Hormones in Beef


Are you concerned about the amount of hormones that are in the beef you eat? A common misconception about modern beef is that it is riddled with ‘evil’ hormones. While many feedlots do use hormone implants to quicken the growth of their cattle, it’s very surprising how little the  implant changes the hormone content of the animal. It could also be argued since the use of hormone implants require less resources (feed, water, time) to produce the finished product it is actually more sustainable to use implants in cattle. We don’t implant our cattle on the ranch, but I think it is important to educate about them anyway. It’s also important to remember that ALL living beings have hormones. I often see food marketed as “hormone free” – that is a lie. Everything has hormones!

The below table is from: Food and Drug Administration; Hoffman and Evers; Scanga et al.; FSIS-USDA; Dr. Harlan Ritchie, Michigan State University; NCBA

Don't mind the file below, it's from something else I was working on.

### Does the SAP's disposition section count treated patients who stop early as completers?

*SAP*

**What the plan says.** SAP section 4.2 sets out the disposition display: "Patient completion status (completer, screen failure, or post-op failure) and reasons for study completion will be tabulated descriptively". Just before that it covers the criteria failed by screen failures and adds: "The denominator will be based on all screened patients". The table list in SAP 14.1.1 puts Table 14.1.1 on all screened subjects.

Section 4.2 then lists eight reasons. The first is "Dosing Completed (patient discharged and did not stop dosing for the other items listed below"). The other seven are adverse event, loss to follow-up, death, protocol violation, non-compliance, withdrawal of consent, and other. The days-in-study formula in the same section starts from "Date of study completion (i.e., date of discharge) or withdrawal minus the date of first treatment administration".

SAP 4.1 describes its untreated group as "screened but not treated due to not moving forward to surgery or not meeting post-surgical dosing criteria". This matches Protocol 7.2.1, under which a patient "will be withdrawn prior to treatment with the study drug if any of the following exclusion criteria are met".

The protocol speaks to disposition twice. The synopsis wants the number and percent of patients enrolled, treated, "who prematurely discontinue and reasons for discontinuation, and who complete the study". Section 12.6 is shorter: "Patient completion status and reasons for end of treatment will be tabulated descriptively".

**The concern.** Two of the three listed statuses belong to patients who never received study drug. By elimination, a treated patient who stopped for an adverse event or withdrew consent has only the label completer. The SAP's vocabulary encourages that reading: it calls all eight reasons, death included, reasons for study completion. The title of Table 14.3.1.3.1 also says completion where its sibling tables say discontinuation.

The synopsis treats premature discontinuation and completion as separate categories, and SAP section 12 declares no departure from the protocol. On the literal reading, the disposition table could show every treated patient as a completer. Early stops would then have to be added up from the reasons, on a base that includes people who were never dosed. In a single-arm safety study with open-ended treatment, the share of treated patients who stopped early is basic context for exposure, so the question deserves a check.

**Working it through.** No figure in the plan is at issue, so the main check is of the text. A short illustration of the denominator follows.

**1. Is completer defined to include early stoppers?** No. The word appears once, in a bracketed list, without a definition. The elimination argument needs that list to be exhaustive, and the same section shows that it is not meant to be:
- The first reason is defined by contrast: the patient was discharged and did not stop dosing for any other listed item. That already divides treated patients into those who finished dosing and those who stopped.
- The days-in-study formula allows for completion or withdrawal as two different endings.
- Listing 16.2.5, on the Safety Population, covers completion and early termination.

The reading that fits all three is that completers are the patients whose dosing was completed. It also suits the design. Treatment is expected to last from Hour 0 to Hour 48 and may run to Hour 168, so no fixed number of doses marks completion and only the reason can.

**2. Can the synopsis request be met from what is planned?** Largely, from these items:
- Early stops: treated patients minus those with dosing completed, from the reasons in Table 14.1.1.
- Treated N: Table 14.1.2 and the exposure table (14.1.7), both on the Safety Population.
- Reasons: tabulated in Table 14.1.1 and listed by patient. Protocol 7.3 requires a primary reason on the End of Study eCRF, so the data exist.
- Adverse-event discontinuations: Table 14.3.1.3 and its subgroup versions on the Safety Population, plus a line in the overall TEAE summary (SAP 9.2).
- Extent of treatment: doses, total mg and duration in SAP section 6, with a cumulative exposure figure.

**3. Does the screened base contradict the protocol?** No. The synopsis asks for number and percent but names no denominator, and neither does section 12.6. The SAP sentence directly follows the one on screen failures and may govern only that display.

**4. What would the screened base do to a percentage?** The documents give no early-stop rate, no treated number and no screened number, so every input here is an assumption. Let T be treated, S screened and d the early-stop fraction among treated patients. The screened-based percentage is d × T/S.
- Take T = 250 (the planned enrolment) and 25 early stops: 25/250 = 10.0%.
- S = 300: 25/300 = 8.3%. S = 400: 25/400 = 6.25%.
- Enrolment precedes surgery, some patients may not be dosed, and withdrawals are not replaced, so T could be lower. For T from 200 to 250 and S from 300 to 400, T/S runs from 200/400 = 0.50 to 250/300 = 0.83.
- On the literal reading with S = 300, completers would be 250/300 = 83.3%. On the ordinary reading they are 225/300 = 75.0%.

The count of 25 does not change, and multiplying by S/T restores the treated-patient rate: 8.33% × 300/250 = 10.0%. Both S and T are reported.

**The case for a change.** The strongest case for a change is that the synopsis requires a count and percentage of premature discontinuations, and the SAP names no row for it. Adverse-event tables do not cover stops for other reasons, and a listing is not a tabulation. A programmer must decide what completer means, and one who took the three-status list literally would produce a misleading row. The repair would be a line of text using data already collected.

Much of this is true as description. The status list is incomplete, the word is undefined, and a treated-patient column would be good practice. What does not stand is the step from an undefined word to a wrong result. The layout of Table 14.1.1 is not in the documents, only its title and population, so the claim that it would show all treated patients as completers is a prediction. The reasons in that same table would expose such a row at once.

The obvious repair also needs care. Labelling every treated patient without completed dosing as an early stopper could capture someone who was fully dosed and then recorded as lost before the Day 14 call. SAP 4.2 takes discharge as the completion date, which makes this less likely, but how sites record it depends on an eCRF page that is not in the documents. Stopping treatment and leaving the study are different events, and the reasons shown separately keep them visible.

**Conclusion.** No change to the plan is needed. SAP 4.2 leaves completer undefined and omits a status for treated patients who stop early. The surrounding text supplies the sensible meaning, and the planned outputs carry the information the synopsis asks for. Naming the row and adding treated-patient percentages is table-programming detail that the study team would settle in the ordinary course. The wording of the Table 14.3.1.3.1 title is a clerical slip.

Food (3-Ounce Servings)              Estrogen (in nanograms)

Soybean Oil                                                  168,000,000

Milk                                                                   11

Potatoes                                                         225

Peas                                                                   340

 Ice Cream                                                     520

Wheat Germ                                               3,400

Beef (no supplemental hormone)    1.3 

Beef (with supplemental hormone)   1.9

Basically what this table is saying is that you need to eat 3,000 lbs of implanted beef to equal the amount of hormones in one birth control pill. It’s nice to have perspective.



Filed under Ag, food

5 Responses to Hormones in Beef

  1. A video that covers the same thing.

  2. Always amazing to know plants have more estrogen. Amazing.

  3. Great post! Will be forwarding this one on for sure, never knew how little “Evil devastating mustache twirling” hormones were in beef.

  4. I don’t want to eat beef from cattle raised with growth stimulants (added hormones, antibiotics, beta agonists/Optaflexx) but it’s for reasons other than food safety. (Personal/moral, impact on flavor/texture, to name a few). But this is a very interesting perspective!

Leave a Reply

Your email address will not be published. Required fields are marked *

This site uses Akismet to reduce spam. Learn how your comment data is processed.